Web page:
�A Tree may be alone in the field, a man alone in the world but a Jew will never alone on his holydays.�

Please join us to keep the Jewish spirit alive in Burma. 

Brief History

Jewish settlements in Burma date from the first half of the19th Century, consisting primarily of Jews from Cochin, Calcutta, Iraq and Iran.  Their purpose of migration was for trade, practically in the area of teak wood. As  business grew, so did the Jewish Burmese Jewish population and before the Second World War, Burma, India and few South East Asian countries sprouted a rich growing Sephardic community. In 1893-96, the Musmeah Yeshua Synagogue was built in Rangoon to replace a wooden structure.  At its peak, the Jewish population in Burma was about 2500 with 126 Sifrei Torah, a Talmud Torah and numerous charitable and communal organizations, as well as its own school and a cemetery on 91st Street.

Shortly after the Jews migrated to Burma, their influences within the government and society grew rapidly. The Jewish influence in Burma was so influential, in fact, that, in the first turn of the century, the Mayor of the capital Rangoon and Bassein was Jewish. And some of the major streets and roads in Rangoon were named after important Jews.

Despite all these cultural milestones of the Jews in Burma, Jews fled Burma during the Second World War. They migrated to Israel, United States and even Australia. The uprooting of the Jewish community in Burma was caused primarily because of the Japanese oppression. Of the Jews that stayed in 1969, another major movement occurred as a result of the government�s nationalization of businesses. As of today, there are only a handful of Jews in Rangoon.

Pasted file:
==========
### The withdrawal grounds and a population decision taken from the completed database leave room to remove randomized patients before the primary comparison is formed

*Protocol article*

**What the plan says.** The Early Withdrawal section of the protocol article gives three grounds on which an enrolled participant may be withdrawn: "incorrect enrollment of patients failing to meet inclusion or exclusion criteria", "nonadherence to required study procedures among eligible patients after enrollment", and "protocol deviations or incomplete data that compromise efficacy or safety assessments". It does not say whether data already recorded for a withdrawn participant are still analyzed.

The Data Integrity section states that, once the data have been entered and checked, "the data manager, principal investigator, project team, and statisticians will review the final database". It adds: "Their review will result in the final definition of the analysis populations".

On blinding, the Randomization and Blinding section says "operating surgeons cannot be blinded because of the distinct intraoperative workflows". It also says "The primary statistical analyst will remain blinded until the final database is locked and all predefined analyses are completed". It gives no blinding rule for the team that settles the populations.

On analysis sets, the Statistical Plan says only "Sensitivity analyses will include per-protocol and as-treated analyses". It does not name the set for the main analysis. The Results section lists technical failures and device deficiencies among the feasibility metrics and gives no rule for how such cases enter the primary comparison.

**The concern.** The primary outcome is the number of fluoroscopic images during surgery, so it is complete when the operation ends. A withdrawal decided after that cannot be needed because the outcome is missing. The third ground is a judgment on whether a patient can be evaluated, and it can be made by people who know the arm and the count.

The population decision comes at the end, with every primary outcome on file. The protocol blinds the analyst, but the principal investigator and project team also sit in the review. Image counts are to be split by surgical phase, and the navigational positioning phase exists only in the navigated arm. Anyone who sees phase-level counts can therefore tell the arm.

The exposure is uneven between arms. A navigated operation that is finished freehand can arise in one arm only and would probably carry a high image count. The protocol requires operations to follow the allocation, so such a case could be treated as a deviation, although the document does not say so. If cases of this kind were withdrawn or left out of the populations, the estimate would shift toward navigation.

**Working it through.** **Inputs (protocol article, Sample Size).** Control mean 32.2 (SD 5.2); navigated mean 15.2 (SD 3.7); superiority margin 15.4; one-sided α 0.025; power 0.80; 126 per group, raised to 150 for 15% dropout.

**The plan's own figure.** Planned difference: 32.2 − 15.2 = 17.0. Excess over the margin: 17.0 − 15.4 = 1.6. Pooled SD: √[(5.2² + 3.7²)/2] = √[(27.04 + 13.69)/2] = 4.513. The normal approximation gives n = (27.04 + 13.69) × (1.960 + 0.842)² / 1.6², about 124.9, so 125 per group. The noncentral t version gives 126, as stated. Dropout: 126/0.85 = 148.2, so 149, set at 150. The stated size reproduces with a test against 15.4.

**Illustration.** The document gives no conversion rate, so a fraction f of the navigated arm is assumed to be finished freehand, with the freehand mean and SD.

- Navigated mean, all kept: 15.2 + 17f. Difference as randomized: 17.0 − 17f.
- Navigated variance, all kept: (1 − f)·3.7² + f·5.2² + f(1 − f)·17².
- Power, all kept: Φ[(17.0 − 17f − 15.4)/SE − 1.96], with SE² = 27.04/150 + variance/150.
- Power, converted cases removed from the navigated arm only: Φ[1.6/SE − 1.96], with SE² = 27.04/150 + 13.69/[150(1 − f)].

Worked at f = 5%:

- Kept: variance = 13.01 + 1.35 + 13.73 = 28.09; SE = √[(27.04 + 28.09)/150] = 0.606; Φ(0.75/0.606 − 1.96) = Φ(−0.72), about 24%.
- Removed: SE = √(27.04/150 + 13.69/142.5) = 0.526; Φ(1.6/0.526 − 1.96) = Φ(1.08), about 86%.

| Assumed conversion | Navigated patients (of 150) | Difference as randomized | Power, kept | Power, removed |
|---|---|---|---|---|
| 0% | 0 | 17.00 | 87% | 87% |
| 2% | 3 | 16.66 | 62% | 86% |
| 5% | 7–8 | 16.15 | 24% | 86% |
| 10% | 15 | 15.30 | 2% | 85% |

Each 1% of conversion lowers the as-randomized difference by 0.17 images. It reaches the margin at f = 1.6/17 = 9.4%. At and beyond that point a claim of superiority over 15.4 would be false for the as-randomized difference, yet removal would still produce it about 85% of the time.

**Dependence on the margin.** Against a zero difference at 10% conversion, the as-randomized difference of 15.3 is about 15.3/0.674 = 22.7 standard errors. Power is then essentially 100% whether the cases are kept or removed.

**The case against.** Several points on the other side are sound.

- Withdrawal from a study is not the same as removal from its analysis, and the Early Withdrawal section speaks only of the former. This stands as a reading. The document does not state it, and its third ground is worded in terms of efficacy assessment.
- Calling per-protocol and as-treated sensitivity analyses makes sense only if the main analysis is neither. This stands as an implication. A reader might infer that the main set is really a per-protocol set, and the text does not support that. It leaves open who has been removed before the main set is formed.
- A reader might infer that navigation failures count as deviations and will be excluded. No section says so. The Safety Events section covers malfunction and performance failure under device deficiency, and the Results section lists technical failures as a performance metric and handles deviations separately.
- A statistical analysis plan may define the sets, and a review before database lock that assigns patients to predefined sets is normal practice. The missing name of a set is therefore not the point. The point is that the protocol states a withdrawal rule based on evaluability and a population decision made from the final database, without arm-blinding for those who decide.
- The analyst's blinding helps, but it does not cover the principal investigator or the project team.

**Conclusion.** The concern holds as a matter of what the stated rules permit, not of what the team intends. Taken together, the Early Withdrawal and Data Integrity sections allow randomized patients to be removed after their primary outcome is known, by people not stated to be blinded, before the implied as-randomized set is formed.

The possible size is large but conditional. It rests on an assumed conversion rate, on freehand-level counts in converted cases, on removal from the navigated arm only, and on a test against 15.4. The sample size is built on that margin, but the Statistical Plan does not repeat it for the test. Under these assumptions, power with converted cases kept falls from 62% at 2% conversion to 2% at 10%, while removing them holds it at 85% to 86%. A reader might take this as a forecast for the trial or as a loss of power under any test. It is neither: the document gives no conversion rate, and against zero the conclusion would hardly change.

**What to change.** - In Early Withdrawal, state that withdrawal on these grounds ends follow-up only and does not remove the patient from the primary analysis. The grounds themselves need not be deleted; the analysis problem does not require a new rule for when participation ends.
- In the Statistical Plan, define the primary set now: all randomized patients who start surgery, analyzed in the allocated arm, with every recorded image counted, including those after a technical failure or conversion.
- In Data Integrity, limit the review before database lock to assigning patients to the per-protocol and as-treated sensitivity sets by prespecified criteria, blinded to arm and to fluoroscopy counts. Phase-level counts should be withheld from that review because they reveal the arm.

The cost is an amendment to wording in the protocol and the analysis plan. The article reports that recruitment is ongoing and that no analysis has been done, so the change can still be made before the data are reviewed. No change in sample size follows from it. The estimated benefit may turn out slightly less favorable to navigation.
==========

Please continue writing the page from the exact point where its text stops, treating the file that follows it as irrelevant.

Jewish Photos

 

 


The Foundation for Remote Jewish Communities
presents
SOUTHEAST ASIA through Jewish Eyes 2011
(TBA)
Fully escorted by Rabbi Marvin Tokayer

Only with Myanmar Shalom Travels & Tours will you be able to learn more interesting stories about Burmese Jewish community and how they were able to survive and maintain their Judaism.

Our experienced tour guides will take you to the more than 100 year old beautiful Rangoon Synagogue. In there you will have the opportunity to meet with Trustee of the Synagogue and some members of local community. Other amazing features of this incredible synagogue are the 120 years two old Sifel Torah from Baghdad, Iraq , Souvenir shop where you can see Burmese  handmade Jewish items and historical photos of the Synagogue and community.

Then we will drive through to the Neighborhood (Sandwith Road, York Road) where many Jews from Rangoon used to live. The Jewish School building in that area where once over 200 Jewish students attended is now changed to government High School building. Most of the houses in that area are now renovated and changed to new buildings. Another interesting Jewish site is more than 130 years old Jewish Cemetery with over 600 graves. 

Myanmar Shalom Travels & Tours is planning to bring Jews who are interested to help and keep the Jewish spirit alive in Myanmar to celebrate Shabbat and other Jewish Holydays with local community to fill the synagogue with songs & joy again.
If any Jewish groups or organizations interested in this wonderful program please contact to our office.